YCPD highlights pedestrian safety
The Yuba City Police Department is reminding residents of the importance of pedestrian safety for the month of September, according to a news release.
The number of pedestrians killed or injured in California has increased since 2009, accounting for 25 percent of all roadway deaths. The Governors Highway Association projected that pedestrian deaths in 2019 reached the highest point in more than 30 years, according to the release.
YCPD will have additional officers on patrol this month looking for violations made by drivers and pedestrians that include speeding, illegal turns, failure to yield, not stopping for signs or signals, jaywalking.
To stay safe, pedestrians should stay off phones, especially when crossing streets; always use marked crosswalks, preferably at stop signs or signals; make eye contact and nod or wave at drivers; be careful when walking at night and wear a reflective vest and carry a flashlight; if walking on the street to maintain social distancing, look both ways for cars.
Drivers should slow down on busy streets and at intersections, avoid distractions, be extra careful approaching crosswalks, avoid blocking crosswalks, have headlights on and slow down at night.
New poetry series hosted Thursday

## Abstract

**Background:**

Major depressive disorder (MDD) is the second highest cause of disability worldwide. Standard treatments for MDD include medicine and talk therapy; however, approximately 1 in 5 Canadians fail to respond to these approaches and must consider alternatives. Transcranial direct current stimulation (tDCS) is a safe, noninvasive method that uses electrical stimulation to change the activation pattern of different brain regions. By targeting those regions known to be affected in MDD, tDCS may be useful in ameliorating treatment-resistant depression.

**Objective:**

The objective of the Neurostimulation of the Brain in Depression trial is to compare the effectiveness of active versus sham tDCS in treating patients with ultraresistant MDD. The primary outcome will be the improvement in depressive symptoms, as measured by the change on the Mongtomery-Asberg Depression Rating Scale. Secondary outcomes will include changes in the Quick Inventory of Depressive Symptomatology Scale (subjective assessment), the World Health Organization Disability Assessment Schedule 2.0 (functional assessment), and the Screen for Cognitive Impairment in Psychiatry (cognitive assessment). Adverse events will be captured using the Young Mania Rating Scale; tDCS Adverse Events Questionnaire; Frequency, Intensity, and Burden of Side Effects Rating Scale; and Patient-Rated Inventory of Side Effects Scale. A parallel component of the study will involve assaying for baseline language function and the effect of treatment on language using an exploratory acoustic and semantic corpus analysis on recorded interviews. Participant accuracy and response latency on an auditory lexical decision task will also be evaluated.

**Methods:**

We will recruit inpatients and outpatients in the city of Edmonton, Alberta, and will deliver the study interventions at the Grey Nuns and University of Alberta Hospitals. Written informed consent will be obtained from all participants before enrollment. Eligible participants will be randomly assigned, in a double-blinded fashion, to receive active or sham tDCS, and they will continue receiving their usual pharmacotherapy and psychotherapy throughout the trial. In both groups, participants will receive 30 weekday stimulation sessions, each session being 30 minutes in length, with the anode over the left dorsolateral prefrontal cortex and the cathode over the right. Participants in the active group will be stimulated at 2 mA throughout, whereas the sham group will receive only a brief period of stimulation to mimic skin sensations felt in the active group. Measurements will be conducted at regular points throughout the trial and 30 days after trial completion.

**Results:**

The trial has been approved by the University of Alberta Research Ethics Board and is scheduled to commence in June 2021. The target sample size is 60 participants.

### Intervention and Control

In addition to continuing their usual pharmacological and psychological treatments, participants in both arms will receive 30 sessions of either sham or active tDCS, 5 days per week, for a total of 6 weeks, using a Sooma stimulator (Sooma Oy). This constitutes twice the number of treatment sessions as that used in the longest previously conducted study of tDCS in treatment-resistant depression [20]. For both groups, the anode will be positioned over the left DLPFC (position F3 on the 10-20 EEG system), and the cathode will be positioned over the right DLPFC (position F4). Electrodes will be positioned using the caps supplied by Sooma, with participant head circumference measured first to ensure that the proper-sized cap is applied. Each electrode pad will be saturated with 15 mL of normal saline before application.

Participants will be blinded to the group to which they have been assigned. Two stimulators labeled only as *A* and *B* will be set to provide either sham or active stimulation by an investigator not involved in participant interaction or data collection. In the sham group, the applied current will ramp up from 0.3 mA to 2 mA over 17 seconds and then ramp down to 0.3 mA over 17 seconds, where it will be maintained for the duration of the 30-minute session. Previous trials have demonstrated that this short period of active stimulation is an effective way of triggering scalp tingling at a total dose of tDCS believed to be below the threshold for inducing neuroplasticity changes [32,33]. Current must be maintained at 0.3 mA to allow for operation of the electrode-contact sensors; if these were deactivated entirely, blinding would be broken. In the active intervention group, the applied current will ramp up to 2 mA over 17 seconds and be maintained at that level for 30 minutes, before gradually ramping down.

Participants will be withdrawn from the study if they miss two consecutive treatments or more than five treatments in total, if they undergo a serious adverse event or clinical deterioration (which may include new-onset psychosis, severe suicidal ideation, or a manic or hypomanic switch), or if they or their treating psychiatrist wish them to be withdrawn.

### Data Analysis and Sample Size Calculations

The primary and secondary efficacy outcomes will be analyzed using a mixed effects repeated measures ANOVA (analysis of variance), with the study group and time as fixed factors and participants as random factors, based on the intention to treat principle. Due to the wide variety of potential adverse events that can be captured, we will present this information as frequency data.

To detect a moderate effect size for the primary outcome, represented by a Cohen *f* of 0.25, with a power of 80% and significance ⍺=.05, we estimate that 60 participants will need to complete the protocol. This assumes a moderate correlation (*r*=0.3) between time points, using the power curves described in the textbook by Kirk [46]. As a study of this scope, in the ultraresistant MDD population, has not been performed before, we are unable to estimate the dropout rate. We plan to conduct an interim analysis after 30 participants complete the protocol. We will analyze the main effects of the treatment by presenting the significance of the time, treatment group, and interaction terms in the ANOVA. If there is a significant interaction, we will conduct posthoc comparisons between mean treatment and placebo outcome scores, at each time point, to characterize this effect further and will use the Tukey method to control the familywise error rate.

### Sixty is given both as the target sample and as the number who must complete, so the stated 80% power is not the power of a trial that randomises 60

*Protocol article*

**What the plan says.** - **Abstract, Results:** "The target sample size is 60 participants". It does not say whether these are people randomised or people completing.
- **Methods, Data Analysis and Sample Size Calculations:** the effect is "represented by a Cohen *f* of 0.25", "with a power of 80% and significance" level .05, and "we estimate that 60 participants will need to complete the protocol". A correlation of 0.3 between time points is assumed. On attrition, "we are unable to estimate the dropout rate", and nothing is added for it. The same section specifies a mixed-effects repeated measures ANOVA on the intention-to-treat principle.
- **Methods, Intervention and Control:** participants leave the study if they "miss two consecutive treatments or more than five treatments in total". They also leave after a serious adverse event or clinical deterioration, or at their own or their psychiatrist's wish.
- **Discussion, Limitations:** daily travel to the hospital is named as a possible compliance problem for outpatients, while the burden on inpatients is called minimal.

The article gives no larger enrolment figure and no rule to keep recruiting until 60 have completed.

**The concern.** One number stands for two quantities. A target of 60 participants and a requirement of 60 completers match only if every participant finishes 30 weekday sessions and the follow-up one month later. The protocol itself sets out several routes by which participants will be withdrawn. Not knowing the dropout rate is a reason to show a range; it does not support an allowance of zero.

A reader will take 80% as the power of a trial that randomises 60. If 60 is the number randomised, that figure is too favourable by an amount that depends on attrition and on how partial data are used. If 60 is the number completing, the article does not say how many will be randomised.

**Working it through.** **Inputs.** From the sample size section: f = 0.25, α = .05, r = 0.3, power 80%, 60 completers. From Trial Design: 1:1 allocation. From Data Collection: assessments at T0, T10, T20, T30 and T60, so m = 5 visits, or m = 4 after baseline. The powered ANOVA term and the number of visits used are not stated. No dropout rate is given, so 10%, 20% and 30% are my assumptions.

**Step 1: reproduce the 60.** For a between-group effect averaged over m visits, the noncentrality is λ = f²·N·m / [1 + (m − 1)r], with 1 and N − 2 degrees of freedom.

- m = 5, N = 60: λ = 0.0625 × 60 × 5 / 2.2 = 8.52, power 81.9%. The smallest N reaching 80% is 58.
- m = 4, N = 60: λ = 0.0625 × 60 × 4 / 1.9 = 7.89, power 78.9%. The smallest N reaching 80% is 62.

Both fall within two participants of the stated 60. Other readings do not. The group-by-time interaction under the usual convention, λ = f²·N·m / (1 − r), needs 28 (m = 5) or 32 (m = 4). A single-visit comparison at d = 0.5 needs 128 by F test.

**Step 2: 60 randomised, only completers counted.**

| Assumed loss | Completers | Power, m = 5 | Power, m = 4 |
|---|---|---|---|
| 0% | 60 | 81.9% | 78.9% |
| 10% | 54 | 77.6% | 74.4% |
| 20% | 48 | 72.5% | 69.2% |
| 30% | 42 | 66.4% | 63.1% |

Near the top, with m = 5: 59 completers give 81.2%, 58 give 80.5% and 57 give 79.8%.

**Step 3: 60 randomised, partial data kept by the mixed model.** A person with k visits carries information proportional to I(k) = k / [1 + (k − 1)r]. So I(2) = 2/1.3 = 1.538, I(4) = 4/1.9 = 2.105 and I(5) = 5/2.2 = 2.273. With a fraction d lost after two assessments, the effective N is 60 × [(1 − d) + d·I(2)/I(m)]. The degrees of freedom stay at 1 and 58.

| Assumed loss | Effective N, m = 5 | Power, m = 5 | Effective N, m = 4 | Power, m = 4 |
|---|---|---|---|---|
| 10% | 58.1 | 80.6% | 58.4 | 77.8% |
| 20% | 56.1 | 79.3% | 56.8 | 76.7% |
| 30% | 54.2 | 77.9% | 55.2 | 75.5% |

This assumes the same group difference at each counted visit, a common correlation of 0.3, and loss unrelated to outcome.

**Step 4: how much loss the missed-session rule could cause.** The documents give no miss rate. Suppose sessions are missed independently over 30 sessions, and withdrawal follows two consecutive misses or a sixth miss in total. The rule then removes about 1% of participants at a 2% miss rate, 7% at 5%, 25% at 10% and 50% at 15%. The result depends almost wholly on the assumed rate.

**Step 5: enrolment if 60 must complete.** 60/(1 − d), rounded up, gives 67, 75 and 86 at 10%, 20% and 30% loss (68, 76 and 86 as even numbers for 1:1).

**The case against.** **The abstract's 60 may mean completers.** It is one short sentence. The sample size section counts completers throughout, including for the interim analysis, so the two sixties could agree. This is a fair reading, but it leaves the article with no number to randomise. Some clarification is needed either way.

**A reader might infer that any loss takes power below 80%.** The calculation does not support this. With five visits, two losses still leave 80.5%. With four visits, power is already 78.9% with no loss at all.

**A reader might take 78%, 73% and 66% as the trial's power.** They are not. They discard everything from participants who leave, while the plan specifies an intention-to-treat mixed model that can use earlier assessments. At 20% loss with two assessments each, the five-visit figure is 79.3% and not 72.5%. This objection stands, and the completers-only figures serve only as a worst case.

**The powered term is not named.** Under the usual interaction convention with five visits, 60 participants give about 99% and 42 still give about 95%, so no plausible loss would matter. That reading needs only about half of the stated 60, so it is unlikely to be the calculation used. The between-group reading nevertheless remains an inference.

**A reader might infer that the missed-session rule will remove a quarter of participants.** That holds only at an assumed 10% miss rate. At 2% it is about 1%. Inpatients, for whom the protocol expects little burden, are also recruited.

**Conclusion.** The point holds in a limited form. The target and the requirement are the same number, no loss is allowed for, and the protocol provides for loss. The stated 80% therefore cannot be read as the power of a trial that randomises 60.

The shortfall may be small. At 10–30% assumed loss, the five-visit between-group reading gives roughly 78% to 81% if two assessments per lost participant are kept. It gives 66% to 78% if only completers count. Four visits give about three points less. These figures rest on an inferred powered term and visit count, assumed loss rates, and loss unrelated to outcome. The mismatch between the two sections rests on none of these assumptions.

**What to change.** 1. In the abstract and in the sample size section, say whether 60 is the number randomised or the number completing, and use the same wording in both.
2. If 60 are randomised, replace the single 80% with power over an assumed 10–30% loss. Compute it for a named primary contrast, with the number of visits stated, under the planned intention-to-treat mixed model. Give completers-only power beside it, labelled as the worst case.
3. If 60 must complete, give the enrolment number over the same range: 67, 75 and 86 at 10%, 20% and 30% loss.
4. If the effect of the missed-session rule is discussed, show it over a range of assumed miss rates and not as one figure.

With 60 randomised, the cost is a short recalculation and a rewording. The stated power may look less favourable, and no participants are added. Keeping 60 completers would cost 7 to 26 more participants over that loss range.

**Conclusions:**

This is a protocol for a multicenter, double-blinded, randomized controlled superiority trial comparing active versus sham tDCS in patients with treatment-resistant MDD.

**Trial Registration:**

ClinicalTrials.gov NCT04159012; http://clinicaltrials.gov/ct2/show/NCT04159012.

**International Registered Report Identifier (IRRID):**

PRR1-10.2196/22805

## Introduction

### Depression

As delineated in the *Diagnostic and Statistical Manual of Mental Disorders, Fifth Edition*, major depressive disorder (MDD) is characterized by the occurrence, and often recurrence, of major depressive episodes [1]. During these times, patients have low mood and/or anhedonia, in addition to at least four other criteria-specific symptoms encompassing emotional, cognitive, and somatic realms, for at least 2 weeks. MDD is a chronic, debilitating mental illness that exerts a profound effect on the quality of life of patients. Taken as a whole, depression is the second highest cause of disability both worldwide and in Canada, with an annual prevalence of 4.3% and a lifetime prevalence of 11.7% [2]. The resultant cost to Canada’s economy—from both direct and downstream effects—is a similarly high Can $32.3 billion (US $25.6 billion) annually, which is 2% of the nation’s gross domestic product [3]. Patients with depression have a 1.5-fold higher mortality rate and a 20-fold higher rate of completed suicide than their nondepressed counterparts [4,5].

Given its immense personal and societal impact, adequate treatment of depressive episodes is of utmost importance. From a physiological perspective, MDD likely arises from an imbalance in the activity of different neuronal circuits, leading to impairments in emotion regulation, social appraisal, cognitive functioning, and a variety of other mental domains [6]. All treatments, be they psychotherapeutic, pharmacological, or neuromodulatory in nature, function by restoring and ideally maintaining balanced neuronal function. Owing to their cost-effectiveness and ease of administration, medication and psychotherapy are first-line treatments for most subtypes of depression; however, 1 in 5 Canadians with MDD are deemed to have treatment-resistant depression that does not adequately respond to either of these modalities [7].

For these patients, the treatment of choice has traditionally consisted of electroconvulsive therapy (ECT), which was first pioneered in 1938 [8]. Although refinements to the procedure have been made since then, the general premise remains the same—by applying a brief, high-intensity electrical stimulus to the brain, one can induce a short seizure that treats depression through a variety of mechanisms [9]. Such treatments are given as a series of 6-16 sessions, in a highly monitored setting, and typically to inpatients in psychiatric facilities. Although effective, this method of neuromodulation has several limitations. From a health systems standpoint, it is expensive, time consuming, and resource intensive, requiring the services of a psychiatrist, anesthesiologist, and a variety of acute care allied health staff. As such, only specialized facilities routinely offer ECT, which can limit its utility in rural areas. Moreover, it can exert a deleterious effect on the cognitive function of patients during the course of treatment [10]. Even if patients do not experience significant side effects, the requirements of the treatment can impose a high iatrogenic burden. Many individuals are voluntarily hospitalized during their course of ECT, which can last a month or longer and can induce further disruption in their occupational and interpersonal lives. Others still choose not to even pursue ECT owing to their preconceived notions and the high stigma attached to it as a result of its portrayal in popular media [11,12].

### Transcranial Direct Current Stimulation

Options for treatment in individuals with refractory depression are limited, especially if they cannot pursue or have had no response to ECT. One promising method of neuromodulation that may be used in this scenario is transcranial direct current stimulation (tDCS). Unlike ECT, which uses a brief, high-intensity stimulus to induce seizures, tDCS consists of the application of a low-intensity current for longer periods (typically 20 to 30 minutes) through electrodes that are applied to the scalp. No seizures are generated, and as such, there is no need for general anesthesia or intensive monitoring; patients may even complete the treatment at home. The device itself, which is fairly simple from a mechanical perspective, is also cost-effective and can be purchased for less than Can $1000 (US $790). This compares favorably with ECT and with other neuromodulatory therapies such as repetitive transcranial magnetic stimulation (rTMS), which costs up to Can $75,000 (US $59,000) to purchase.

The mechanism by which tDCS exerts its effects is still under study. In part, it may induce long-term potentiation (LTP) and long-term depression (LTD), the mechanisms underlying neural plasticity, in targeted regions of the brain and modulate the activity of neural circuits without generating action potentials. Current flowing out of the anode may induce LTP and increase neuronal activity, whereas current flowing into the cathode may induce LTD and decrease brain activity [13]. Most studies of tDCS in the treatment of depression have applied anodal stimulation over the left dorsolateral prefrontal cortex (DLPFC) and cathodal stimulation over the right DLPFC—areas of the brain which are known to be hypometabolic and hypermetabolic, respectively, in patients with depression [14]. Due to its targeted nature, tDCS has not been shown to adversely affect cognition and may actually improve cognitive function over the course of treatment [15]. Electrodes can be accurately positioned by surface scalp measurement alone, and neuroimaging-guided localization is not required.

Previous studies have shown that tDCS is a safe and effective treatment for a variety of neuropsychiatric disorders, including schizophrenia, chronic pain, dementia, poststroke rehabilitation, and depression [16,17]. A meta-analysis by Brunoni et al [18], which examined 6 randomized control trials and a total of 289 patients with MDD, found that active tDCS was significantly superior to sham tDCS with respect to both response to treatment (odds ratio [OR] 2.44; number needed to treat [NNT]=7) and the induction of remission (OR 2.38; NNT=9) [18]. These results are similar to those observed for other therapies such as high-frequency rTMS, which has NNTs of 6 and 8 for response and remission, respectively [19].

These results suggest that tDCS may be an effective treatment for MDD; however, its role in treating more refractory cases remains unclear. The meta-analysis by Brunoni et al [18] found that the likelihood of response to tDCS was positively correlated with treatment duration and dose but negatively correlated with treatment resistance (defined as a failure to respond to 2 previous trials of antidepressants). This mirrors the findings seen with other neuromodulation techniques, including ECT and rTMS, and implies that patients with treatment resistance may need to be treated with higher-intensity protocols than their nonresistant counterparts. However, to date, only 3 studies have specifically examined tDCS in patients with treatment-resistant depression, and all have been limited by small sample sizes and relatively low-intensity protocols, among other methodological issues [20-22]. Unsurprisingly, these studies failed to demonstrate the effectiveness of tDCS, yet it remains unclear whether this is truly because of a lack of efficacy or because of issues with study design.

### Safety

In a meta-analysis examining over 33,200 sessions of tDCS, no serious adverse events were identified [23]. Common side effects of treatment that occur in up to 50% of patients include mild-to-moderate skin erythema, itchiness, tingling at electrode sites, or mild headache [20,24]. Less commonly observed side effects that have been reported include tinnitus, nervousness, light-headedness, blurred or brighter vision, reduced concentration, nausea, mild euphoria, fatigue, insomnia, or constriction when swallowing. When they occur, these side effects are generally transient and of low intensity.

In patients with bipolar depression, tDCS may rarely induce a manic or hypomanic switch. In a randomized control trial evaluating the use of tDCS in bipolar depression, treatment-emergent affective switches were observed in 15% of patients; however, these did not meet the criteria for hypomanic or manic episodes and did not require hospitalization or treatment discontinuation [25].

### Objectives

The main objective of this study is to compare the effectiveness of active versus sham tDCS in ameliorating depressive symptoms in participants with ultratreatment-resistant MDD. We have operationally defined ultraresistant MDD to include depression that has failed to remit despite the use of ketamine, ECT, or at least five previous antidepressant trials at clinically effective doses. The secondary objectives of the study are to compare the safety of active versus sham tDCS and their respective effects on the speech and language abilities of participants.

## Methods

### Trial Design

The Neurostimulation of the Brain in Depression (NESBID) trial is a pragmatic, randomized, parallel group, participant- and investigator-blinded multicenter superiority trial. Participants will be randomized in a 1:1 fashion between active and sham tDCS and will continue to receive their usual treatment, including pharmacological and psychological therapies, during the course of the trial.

Yuba Sutter Arts & Culture will host a new poetry series called “Poetry Square,” on Thursday.
YSAC’s poet in residence Diane Funston, who has been a mainstay of the local spoken word scene since moving to Marysville with her husband five years ago, according to a news release, invited some of her poet friends to join her for the Facebook Live event scheduled to begin at 7 p.m.
Poets to be featured include Angela James, Daniel Moore and Jennifer O’Neill Pickering.
Funston is a New York state transplant who started writing poetry in middle school and has since been published in various journals and anthologies, according to the news release. She is currently organizing a collection of her poems for publication.
She is also a mosaic artist and has some of her work available for sale at various Marysville venues, it was stated in the release.
James is a poet and storyteller steeped in the oral traditions of her Caribbean family, according to the release.
“Her eclectic mix of poetry, stories, music, and motion appeal to a wide range of audiences,” it was stated in the release. “She elevates poetry into performance art by weaving it with stories, music and motion.”
James is a certified multi-disciplinary teaching artist whose work has been published in literary magazines and collections. She has also been a judge for the California Poetry Out Loud competition.
Moore is a retired high school English and special education teacher who has been writing off and on since the age of 15. He has published a book entitled “Writ: Forty Poems,” and attends weekly Tehachapi Mountain Poetry Group meetings.
O’Neill Pickering, a literary and visual artist, has been published in several journals and her work is also featured on the website, Restore and Restory: A People’s History of the Cache Creek Nature Preserve.
O’Neill Pickering is also the editor of “Sable and Quill: The visual arts and the writing of writers who are also artists” and her new book is entitled, “Fruit Box Castles: Poems from a Peach Rancher’s Daughter.”